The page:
At my school, too many teachers previously let one disruptive student ruin the entire class period for the other 29 students eager to learn. For example, a student might have put on headphones and disruptively started singing along. This would then be typically followed by a loud five-minute spectacle between student and teacher ultimately ending with the student being removed from class. Inevitably these confrontations have ripple effects, resulting in multiple students being kicked out, wandering the hallways and missing out on even more instruction.
Instead, I encouraged teachers to take preventive measures. Before these incidents multiply, identify the few students in need of special emotional support and behavior correction (conferences, calls home or utilization of administrators). Proactively build positive relationships with those students who are behaving well.
Simply walking around the room and talking to students as individuals has an incredible impact on classroom culture. "How did you do at the game last night?" "Did you get that new job you applied for?" I would frequently model this strategy for my teachers. This can take as few as 30 seconds, but it has big payoffs.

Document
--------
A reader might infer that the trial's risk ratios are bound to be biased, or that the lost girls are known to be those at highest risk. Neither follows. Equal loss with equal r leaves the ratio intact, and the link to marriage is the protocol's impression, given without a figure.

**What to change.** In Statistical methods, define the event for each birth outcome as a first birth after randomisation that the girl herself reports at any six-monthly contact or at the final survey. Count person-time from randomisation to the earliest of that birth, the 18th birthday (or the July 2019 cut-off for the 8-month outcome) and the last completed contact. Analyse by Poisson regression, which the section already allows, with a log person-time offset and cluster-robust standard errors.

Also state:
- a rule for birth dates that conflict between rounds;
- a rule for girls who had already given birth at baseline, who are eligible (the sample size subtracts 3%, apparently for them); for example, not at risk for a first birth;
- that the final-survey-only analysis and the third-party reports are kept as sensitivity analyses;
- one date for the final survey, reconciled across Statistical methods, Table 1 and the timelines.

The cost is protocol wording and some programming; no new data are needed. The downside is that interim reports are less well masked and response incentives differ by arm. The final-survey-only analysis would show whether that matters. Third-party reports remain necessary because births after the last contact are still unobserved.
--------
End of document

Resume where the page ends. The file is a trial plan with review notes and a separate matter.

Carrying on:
4) Administering tests and quizzes too infrequently
It may be unpopular in this anti-testing environment to suggest more testing, not less; but it works. My team of teachers transitioned from one large test every few weeks (that wasn't revisited until the final exam), to numerous mini tests and quizzes.
Now, with more frequent assessment, students have multiple attempts to show mastery of a concept. Students have hope after failing a test as opposed to just giving up and having to accept the F. We've built in opportunities for students to retest and replace poor quiz grades on large interim assessments. They always have the opportunity to work towards a higher grade and grow their knowledge of the topics covered as the semester progresses.